Aruba Networks announced this morning that it will now offer lifetime warranties on all its indoor wireless LAN access points. This will provide some nice investment protection to customers. It’s pretty clear to me that the lifetime warranty approach that HP ProCurve has adopted is going to rub off on other other networking vendors who are vying for share of the market that Cisco hasn’t locked up. It’s also possible that Aruba is recognizing that ProCurve is now a serious competitor for WLAN business in the wake of its acquisition of Colubris last year. ProCurve extended its lifetime warranty approach to Colubris’ entire product line after it closed the deal for the company.
BusinessWeek reported yesterday that Cisco is poised to make several acquisitions as it continues to diversify. The magazine noted that Cisco now competes in 30 different markets, many of them courtesy of acquisitions, such as Pure Digital, which gave Cisco a new toehold in the “Flip” video camera market. In an interview with BusinessWeek, Chambers said Cisco will enter 50 new markets within a year.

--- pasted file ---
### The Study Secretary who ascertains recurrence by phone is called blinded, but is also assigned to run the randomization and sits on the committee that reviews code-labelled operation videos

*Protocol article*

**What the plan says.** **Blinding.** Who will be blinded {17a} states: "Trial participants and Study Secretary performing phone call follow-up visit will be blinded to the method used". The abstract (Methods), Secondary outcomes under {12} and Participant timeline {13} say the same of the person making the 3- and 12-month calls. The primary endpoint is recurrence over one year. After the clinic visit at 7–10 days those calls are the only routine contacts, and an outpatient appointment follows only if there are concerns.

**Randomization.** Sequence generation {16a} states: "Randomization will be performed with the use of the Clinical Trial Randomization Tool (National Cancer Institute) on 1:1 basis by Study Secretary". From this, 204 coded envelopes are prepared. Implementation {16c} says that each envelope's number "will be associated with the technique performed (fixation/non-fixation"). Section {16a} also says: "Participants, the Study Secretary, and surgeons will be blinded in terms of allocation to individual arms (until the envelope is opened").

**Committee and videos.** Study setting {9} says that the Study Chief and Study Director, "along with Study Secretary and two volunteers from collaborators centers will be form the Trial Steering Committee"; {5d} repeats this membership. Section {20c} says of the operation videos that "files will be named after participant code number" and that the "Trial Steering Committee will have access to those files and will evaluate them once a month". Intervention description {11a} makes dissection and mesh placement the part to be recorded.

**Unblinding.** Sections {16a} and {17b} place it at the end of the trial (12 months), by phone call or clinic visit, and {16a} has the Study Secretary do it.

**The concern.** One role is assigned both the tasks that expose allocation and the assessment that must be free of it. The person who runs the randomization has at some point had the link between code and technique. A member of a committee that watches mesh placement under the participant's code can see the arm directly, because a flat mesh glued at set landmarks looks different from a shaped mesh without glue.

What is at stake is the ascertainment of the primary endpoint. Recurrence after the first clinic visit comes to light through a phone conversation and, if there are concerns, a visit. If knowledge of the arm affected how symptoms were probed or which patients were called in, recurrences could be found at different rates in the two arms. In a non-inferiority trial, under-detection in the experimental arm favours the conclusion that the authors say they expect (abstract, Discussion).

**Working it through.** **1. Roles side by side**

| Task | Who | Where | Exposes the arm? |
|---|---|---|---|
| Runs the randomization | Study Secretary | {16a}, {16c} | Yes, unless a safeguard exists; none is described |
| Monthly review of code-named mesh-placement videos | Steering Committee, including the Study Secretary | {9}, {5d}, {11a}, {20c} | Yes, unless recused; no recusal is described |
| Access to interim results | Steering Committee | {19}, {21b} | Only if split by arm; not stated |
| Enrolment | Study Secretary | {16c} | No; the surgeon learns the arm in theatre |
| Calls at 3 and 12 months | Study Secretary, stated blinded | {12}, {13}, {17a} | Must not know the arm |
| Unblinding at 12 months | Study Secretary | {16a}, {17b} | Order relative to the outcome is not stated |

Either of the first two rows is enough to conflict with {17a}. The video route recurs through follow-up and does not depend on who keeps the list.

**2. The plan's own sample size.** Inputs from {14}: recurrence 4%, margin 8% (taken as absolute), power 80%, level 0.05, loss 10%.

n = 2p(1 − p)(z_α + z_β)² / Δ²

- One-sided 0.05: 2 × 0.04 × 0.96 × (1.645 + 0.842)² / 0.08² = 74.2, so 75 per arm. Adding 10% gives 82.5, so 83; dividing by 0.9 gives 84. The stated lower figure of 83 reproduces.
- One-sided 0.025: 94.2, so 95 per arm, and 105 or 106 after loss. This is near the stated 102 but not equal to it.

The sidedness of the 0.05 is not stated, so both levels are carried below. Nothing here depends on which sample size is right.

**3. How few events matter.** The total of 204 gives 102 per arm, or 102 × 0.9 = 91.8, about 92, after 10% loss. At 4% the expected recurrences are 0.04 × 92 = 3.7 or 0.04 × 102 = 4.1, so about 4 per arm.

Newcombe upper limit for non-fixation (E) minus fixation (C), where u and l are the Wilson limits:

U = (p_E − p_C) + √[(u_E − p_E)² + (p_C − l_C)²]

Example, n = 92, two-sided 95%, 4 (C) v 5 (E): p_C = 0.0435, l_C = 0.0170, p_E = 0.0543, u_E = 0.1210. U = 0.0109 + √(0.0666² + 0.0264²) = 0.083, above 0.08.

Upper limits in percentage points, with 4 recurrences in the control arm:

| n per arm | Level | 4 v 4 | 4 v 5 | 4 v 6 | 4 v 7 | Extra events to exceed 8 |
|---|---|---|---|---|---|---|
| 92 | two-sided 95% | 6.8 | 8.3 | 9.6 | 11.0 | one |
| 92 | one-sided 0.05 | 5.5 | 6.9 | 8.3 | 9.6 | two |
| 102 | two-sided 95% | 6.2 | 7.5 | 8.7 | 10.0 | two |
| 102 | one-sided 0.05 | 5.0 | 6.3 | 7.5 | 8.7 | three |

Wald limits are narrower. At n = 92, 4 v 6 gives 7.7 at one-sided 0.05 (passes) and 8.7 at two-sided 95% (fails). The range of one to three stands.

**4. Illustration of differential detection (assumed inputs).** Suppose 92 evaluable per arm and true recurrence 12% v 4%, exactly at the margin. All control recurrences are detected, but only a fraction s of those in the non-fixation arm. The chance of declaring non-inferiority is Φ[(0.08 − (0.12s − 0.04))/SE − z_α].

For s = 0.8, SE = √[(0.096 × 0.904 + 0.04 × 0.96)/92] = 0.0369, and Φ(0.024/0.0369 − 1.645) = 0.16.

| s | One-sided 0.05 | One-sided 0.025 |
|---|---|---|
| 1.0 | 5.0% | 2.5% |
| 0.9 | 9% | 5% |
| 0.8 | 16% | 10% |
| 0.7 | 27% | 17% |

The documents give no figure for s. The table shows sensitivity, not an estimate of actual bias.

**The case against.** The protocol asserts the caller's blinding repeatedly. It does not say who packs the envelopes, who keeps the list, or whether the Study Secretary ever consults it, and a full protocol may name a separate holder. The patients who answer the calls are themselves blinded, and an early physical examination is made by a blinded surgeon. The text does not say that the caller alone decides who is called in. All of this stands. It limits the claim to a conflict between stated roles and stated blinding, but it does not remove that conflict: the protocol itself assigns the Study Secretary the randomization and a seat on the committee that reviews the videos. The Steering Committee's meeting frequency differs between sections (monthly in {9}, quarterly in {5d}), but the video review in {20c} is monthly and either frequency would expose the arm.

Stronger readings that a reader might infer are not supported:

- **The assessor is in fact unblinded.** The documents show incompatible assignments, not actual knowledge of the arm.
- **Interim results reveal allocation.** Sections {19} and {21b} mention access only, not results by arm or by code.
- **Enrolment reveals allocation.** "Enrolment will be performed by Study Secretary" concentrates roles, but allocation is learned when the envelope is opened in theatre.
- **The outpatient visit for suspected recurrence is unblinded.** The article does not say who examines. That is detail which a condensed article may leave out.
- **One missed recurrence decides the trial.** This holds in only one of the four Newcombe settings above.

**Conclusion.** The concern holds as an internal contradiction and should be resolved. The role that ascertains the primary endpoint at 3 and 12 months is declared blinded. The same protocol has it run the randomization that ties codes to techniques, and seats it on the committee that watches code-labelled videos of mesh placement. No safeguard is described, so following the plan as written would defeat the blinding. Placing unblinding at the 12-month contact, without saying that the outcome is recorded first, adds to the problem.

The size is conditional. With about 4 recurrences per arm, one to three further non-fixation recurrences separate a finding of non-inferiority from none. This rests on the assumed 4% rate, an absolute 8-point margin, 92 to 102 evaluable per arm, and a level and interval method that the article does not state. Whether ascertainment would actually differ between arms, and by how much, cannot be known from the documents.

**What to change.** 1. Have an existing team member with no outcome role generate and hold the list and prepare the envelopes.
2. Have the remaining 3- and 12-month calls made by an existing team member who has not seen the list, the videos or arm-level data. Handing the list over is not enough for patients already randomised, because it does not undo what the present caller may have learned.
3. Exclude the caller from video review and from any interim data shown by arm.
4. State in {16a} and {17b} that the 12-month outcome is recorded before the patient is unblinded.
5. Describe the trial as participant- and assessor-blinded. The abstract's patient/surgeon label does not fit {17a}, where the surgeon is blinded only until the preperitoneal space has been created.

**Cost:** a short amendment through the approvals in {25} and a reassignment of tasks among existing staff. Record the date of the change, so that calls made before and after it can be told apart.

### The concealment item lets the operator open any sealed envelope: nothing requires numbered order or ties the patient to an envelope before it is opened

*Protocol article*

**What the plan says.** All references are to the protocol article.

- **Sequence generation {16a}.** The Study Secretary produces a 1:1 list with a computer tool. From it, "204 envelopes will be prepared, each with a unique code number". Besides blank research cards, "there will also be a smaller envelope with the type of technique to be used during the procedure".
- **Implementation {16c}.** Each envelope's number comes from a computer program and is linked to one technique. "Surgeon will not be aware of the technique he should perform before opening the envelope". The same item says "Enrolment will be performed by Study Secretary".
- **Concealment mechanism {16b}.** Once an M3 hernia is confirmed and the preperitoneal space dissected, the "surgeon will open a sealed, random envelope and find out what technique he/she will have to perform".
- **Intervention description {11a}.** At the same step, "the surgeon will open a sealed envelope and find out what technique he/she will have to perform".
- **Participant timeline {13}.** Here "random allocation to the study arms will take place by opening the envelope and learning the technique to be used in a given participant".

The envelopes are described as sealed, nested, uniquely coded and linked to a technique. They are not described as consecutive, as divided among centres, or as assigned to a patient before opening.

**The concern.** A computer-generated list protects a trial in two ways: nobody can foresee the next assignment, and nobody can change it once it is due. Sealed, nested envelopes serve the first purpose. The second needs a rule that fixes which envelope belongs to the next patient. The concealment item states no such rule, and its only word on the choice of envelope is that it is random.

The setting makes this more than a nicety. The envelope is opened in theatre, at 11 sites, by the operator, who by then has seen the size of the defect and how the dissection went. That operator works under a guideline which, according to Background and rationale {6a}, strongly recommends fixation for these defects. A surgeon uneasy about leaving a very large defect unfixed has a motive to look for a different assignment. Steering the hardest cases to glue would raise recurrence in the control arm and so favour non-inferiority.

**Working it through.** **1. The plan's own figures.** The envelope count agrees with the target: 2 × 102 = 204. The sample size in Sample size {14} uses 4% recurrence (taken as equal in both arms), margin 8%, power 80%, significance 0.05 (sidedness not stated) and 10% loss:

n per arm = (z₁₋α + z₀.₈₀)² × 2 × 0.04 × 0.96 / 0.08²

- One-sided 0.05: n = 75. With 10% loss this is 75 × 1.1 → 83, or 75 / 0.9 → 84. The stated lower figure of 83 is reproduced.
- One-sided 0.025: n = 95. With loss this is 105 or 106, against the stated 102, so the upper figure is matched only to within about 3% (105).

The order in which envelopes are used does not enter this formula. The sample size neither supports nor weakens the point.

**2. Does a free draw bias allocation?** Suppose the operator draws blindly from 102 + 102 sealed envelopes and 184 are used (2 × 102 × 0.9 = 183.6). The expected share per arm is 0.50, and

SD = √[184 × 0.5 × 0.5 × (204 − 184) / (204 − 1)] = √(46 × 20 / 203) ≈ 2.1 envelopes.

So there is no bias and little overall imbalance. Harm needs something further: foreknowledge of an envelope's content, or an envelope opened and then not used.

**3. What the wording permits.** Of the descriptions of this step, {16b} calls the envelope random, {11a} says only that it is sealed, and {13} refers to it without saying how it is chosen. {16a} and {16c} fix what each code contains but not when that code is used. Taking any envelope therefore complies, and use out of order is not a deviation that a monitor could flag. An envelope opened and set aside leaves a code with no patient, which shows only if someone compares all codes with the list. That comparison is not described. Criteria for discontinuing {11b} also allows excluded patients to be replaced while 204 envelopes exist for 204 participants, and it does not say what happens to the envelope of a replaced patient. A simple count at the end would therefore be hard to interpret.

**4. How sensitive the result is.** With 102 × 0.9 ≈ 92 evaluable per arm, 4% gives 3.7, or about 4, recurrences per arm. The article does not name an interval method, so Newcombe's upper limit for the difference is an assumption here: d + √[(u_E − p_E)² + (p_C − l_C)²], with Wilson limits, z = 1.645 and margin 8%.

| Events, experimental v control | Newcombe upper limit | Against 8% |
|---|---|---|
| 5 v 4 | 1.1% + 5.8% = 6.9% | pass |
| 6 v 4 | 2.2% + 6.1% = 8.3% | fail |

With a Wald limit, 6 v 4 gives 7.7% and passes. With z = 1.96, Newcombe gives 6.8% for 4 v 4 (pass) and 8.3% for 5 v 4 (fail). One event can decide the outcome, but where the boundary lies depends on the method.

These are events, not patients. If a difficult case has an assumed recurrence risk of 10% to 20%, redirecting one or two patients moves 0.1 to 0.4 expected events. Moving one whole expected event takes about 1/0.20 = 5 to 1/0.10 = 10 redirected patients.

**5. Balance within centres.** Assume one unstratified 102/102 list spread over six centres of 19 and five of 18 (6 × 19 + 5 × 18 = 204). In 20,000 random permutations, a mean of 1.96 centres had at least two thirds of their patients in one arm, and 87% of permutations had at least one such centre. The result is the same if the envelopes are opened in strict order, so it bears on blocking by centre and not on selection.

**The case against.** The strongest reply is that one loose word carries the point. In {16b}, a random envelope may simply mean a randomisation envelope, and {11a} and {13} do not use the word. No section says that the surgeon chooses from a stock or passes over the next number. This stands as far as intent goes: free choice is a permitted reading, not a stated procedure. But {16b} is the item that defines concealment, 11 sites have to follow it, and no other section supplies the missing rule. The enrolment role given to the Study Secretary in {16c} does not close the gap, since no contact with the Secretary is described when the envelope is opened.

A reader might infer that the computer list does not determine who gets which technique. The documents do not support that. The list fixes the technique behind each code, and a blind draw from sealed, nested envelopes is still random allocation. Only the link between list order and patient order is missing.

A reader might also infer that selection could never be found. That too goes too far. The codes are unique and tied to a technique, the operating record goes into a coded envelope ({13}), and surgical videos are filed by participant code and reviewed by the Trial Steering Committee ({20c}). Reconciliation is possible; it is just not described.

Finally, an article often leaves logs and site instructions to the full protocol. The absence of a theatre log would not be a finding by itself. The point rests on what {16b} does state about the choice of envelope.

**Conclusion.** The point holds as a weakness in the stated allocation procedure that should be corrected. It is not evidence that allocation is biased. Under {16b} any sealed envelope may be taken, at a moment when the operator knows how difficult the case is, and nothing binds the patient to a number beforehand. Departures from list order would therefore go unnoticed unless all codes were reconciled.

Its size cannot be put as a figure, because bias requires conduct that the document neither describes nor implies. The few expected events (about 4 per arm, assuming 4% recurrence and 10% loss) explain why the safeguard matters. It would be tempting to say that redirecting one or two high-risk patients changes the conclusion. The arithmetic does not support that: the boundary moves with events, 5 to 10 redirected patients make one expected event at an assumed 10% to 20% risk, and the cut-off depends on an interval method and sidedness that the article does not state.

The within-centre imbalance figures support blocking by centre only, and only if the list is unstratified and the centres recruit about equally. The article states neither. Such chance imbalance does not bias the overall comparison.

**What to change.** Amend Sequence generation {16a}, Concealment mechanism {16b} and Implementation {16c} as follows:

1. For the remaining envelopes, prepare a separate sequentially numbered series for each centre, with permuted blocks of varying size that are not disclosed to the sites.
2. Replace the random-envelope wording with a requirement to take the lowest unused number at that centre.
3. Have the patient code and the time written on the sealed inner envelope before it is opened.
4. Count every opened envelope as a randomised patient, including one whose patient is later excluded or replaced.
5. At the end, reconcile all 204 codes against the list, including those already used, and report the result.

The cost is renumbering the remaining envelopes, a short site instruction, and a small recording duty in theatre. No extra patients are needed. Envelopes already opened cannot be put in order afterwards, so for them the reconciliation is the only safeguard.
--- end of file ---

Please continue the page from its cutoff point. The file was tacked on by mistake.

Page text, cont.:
One of those markets, of course, is blade servers. Cisco announced its new Unified Computing System this spring, putting it in direct competition with companies that it has historically partnered with: IBM, HP and Dell. BusinessWeek noted that IBM alone sells about $3 billion worth of Cisco’s network technology through its consulting services. Since rumors of Cisco’s move into servers started spreading, IBM has since increased its ties to Cisco’s networking rivals. It has partnered with Juniper on its Stratus cloud computing project and it announced an OEM agreement to sell IBM-branded versions of Brocade’s Ethernet switching and routing gear.